During the 1950s and 60s, Black & Decker held a dominant position in the domestic market. The company was able to achieve this dominance through technological innovation, in that B&D had the only handheld power tools on the market. This is a manifestation of the "broad differentiation" strategy. This strategy involves "maintaining a presence in every segment" which allows the company to "gain a competitive advantage by distinguishing our products with an excellent design, high awareness and easy accessibility" (CAPSIM, 2010).
Black & Decker maintained this strategic focus three ways. In terms of distinguishing the products via excellent design, Black & Decker's pioneering handheld power tools were the first of this type to the market. The first mover advantage allowed the company to gain a dominant market share, and to maintain industry leadership. High awareness reflects the brand value. Even from the earliest days, Black & Decker sought to build the quality and awareness of its brand, so when it established market dominance it used that exposure to strengthen the brand. Easy accessibility refers to a distribution strategy that makes it easy for potential customers to buy the product. With a leading market share, Black & Decker products were not only easy to find, but they were desirable so that new retail suppliers would seek out Black & Decker products.
When Black & Decker expanded internationally, the company took this strategy overseas. The company utilized the wholly-owned subsidiary strategy, as this gave it the most control. Black & Decker wanted to maintain product quality first and foremost, but also wanted to maintain control over the brand image when entering markets that already has established players with strong brands of their own. The company rarely entered into joint ventures, preferring use the subsidiaries to manufacture and market the tools in foreign markets. This method of international expansion is slower, and relies on the company to be able to build market share quickly in order to cover the high costs of setting up these subsidiaries. Therefore, Black & Decker needed to rely on the strength of its brand name in the U.S. To give them some entry into the foreign markets.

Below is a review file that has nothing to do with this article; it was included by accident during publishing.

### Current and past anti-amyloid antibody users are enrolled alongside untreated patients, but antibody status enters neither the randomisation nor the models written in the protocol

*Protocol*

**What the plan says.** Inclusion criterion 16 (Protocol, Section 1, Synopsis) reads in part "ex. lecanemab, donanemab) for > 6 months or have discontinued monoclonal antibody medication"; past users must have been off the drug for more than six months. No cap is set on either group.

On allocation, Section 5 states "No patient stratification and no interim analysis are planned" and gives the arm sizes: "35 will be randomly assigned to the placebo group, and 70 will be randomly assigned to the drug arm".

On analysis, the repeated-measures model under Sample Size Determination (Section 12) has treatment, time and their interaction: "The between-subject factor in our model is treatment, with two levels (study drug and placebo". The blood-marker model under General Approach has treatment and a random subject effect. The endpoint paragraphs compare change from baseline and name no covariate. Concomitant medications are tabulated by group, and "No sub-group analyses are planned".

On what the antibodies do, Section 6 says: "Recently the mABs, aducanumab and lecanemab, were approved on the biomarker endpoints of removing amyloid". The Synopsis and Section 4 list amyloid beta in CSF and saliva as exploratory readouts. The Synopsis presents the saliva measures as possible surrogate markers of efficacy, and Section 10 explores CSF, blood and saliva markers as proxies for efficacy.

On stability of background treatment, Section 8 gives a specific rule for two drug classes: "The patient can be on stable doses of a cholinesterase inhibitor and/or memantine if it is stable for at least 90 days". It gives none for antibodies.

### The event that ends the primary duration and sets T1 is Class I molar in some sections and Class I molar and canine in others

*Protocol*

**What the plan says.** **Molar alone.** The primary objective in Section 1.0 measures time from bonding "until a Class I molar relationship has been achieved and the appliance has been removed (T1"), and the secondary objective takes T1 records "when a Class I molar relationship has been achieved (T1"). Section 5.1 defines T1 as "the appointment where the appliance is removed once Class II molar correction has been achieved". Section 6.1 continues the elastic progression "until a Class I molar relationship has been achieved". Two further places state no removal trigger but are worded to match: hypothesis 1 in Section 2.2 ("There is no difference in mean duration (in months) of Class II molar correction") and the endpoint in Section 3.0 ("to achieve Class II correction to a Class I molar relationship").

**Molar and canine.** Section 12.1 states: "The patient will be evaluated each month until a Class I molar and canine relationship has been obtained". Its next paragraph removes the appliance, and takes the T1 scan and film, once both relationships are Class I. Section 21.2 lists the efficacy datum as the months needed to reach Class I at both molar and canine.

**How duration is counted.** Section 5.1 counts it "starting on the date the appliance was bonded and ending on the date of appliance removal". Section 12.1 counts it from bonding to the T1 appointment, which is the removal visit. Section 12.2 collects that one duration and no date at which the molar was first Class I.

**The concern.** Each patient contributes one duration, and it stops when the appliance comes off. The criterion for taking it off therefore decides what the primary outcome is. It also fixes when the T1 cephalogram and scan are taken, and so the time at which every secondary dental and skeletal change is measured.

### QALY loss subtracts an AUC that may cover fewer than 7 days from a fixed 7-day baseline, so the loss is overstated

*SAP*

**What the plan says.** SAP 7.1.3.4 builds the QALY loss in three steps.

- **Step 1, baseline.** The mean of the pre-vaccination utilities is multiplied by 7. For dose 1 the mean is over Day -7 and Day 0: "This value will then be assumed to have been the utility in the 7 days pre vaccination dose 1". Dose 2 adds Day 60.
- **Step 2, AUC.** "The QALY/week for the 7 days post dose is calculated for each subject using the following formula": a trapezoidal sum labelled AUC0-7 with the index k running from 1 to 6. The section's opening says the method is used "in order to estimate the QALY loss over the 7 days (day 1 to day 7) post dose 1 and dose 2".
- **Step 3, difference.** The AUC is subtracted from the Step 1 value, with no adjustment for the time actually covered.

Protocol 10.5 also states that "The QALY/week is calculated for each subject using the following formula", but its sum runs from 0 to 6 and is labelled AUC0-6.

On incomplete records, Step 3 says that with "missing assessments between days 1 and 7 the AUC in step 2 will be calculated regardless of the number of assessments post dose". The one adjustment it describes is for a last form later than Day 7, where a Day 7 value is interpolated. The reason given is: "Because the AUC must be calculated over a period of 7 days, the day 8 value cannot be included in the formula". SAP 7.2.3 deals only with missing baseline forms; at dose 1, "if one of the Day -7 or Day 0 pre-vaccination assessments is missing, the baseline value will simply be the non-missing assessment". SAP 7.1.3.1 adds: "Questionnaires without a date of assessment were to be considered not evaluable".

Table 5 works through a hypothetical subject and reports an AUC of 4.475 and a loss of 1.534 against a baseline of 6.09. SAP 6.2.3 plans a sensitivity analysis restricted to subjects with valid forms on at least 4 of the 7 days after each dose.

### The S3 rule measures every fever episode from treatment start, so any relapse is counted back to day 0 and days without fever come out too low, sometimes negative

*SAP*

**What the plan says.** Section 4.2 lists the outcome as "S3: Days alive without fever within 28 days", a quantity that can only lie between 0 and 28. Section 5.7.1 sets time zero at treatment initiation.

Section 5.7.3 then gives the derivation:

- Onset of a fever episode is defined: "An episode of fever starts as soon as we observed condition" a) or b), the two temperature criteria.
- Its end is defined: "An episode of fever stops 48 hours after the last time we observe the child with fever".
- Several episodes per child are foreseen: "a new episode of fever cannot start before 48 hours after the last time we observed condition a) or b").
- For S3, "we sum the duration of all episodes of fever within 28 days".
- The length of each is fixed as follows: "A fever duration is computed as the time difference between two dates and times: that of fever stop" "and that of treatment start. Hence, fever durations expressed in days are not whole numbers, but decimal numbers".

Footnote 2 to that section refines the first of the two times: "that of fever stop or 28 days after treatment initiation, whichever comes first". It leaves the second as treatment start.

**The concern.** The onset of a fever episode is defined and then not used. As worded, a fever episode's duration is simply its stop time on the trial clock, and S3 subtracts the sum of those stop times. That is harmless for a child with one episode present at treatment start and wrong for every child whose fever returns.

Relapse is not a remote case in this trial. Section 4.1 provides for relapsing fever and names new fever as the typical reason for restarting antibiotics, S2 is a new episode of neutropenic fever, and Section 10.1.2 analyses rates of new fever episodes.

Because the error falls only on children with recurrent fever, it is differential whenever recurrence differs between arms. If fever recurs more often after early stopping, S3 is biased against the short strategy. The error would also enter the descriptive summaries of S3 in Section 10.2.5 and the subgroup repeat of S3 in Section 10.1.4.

The key feature of the international organizational structure was that the subsidiaries were given leeway with respect to the marketing aspect. They were producing Black & Decker tools to local designs, and were able to set their own marketing strategies, both with respect to distribution channels and with respect to promotions.
In the domestic market, Black & Decker had a near monopoly, but in foreign markets it would have faced established competition. For the most part, however, this competition would have had difficulty competing with Black & Decker in handheld power tools. As a result, Black & Decker could enter foreign markets with wholly-owned subsidiaries and the same strategic approach that it took in the domestic market. One of the reasons is because the domestic business was a cash cow that could provide the financing for a series of wholly-owned subsidiaries and the other reason is that Black & Decker was confident that it would come to enjoy a substantial market share in any market that it entered. These factors combined made it easy and desirable for Black & Decker to enter foreign markets with the strategy of setting up wholly-owned subsidiaries instead of utilizing other methods of market entry.
2. Black and Decker had moved to a decentralized strategy by the 1980s, but struggled under successive waves of new competition. The company faced a number of new entrants. These eroded its monopoly power, which typically has the impact of driving down prices and forcing a greater emphasis on innovation (Investopedia, 2012). The company had a number of responses to these threats.
From a structural perspective, Black & Decker began to consolidate operations, and streamline. Designs were made for a global audience, rather than regional ones, in order to help streamline production. Facilities were closed in order to rationalize the production function. The company was still competing as a differentiated producer, but had to do so more efficiently in the new market. In Europe, the company once had different manufacturing facilities in different countries, but these were mostly closed and production rationalized, since there are no barriers to trade between EU countries at that point.